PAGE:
Beverley Scherberger

The only Writer / Editor you'll ever need.

#4 Writer Distractions

Too many distractions for a new writer?

Too many distractions for a new writer?

Writer Procrastination and Distractions

People have asked me how I find the time to write. How, as a writer, do I deal with procrastination and distractions that keep me from the keyboard? Well, it’s like anything else in life that you feel is important ~ you make the time. Maybe you get up at 5:00a.m. to exercise before going to work. Why? You schedule that hour or so into your day because it’s important to you.

You schedule your lunch break from 12:00 to 1:00 because you know if you don’t, you’ll keep working and before you realize it, it’s 3:00 and too late for lunch. You end up cranky with a headache and are much less efficient than if you’d taken your hour to eat. It’s important…

The same holds true with writing. If you want to be a writer, schedule some time every day to write ~ don’t procrastinate, thinking “I’ll do it tomorrow” because, as we all know, tomorrow never comes.

So what should you write about? Anything…as long as you’re exercising that ‘writing muscle’. Initially, it would probably be easier to write about something you know well. A hobby. A project you enjoy. A sport. Anything you’re familiar and comfortable with. The important thing is to write. And the more you write, the better a writer you’ll be. The old adage “Practice makes perfect” applies to this as much as anything else…

Set aside a specified time each day and make it a priority. Don’t put it off while you throw in a load of laundry or walk the dog. If you decide 5:00 to 6:00p.m. is your Writing Hour, stick to it. If you’re a morning person, maybe it would be best to get up an hour early and write before the kids get up or life gets in the way.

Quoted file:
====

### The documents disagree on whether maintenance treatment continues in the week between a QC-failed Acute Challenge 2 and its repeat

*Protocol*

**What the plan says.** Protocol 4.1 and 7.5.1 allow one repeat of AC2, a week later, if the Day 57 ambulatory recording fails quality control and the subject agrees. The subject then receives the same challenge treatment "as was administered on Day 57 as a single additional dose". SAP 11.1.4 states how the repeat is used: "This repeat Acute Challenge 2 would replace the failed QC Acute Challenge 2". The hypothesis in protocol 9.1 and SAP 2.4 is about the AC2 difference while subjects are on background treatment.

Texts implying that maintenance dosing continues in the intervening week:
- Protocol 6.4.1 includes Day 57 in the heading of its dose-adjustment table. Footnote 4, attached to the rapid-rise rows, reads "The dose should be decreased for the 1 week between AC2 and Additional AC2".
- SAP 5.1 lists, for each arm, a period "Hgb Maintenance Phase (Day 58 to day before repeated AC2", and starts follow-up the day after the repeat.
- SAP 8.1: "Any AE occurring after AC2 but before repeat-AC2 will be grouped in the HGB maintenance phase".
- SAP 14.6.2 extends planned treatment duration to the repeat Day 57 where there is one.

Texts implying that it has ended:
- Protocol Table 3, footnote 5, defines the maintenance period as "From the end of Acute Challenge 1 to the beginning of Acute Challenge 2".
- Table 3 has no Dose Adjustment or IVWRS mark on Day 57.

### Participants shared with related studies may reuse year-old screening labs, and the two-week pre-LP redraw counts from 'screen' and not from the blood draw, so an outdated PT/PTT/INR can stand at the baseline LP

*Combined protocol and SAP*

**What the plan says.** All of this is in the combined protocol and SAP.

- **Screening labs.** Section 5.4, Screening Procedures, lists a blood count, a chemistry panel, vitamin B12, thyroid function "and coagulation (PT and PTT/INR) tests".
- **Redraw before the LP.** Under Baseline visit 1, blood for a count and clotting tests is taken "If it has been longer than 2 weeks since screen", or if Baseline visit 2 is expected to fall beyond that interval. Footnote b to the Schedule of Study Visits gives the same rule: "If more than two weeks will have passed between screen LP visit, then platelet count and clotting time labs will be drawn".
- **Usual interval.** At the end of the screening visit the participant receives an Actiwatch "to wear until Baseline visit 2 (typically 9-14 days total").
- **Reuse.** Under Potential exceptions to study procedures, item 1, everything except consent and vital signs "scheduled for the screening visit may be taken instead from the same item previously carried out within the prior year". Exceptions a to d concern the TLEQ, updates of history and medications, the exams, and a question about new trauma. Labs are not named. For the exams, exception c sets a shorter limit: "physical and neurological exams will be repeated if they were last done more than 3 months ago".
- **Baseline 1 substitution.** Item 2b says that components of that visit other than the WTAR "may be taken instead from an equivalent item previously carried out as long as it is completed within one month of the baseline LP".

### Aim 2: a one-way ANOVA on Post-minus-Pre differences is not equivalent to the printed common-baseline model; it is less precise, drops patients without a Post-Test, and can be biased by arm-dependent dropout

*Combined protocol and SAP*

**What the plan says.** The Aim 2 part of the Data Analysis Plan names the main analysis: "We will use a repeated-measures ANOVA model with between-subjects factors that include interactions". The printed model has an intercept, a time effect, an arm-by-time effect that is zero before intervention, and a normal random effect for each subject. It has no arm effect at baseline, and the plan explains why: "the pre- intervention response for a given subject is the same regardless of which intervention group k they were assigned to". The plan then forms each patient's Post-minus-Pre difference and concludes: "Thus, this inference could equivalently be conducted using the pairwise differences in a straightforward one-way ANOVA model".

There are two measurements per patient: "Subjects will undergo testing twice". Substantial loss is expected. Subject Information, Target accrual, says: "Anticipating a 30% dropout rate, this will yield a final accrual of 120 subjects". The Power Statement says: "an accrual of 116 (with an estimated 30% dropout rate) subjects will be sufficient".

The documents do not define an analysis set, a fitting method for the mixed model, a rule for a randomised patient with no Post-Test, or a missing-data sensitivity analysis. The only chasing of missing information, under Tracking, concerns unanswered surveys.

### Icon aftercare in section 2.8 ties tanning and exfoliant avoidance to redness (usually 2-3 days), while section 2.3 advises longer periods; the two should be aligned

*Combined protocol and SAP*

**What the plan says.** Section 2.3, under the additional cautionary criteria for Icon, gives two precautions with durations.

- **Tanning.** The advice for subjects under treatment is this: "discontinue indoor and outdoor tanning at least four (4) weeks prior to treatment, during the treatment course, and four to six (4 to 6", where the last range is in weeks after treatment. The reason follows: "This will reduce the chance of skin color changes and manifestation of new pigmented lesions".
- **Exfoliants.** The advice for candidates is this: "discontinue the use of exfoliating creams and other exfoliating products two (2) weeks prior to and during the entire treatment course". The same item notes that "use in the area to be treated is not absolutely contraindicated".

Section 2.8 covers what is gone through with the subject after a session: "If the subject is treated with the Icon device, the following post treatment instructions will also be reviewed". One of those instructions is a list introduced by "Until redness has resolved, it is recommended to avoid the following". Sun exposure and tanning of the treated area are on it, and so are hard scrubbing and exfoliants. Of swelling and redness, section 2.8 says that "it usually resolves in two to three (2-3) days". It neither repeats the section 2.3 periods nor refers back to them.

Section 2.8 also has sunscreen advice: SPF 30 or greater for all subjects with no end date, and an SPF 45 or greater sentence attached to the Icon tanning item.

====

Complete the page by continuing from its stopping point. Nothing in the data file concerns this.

Go to your home office or your desk ~ wherever it may be ~ and sit down, get comfortable at the keyboard and “become a writer” at your specified time. Be sure you don’t have anything else of importance to do for the next hour.

And frankly, it doesn’t even have to be an hour ~ that may be overwhelming at first. You could schedule 15 minutes but be sure you actually write for 15 minutes. Don’t sit and think for 10 and then write for 5… Set a timer so you know when your time is up. You don’t want to be watching the clock. And when the timer goes off, stop writing.

You’re trying to discipline yourself to write during a specified time period. So you can’t allow yourself to continue working beyond the limit. Start and stop as planned. Eventually, as you become more comfortable and accustomed to the act of writing, you can lengthen the time period.

Alright, you’ve decided on the time period and set your timer. Now what? If you’ve already given some thought to your subject matter, start writing. If not, clear your mind of other intruding thoughts and begin writing about…something…anything… The subject really isn’t as important as the act of writing. Get comfortable with it and before long, you’ll get into ‘the flow’ and time will fly.

Now, to address those pesky distractions… First and foremost, turn off your phone, pager, and anything else that hums, buzzes, or plays a distracting tune. Unless it’s an emergency, it will wait until your time is up.

Either get into the habit of checking your emails before your allotted writing time or wait until you’re done to do it.

Tell friends and family that you will be writing at such-and-such a time and not to call or come knocking. And do not answer the phone or the door during this time. People will realize you are serious about becoming a writer ~ or a better writer ~ if you stick to your schedule and don’t let them intrude.

If possible, close the door to your home office or otherwise block yourself off from the rest of the house and its activities. Laundry will wait. The dog was walked before you sat down. And, honestly, no one will starve before your time is up.

Whenever you try to initiate a new routine, people and events seem to conspire to prevent it. It’s a fact of life that people don’t like change. So you will most likely encounter resistance to your new endeavor. It’s up to you to make it a priority and persevere until the newness wears off! Once the new routine becomes your regular routine, it will get easier. You’ll no longer want to become a writer, you will be a writer…

Good luck! And until the next post, remember…

“Read to escape reality . . . Write to embrace it.”   ―     Stephanie Connolly

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